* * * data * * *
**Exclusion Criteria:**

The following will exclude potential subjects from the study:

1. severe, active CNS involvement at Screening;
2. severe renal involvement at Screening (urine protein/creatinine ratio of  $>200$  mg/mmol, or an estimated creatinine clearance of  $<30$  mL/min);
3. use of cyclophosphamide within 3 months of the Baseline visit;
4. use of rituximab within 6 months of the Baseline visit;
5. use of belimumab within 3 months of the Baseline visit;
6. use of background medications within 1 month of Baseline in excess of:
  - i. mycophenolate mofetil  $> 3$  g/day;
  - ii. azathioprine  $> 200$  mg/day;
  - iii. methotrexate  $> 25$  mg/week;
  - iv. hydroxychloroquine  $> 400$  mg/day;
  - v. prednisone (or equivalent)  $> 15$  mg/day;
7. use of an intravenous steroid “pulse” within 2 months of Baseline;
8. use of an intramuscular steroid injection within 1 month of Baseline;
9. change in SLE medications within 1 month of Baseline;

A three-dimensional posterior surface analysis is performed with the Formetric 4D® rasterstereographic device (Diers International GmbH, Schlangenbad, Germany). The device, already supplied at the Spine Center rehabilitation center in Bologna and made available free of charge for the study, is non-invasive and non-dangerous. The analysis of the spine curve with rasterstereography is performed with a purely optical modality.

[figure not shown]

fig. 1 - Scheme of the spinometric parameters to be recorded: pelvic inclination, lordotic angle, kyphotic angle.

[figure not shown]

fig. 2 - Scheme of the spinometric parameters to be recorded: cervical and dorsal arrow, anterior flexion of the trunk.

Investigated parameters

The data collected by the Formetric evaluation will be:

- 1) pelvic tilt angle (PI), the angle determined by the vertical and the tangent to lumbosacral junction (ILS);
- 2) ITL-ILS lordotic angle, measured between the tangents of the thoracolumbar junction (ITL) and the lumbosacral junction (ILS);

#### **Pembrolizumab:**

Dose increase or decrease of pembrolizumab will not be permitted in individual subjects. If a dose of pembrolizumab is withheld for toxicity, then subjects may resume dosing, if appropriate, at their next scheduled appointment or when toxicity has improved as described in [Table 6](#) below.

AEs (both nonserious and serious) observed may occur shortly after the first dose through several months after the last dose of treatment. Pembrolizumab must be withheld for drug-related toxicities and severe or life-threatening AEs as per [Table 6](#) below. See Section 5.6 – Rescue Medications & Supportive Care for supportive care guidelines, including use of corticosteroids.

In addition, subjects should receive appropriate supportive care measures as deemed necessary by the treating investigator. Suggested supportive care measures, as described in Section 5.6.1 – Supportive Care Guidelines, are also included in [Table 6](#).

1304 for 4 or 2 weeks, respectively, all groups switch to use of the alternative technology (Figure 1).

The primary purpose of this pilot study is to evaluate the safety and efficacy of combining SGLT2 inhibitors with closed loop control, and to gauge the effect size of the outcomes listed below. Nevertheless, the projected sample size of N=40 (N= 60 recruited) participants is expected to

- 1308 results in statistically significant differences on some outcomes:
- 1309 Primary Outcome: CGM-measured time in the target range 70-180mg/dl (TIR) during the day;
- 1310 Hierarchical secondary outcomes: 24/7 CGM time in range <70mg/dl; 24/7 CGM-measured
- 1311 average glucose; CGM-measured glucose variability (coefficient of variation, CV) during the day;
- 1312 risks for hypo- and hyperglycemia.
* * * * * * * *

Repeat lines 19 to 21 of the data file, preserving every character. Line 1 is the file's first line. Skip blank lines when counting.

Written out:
fig. 1 - Scheme of the spinometric parameters to be recorded: pelvic inclination, lordotic angle, kyphotic angle.

[figure not shown]

fig. 2 - Scheme of the spinometric parameters to be recorded: cervical and dorsal arrow, anterior flexion of the trunk.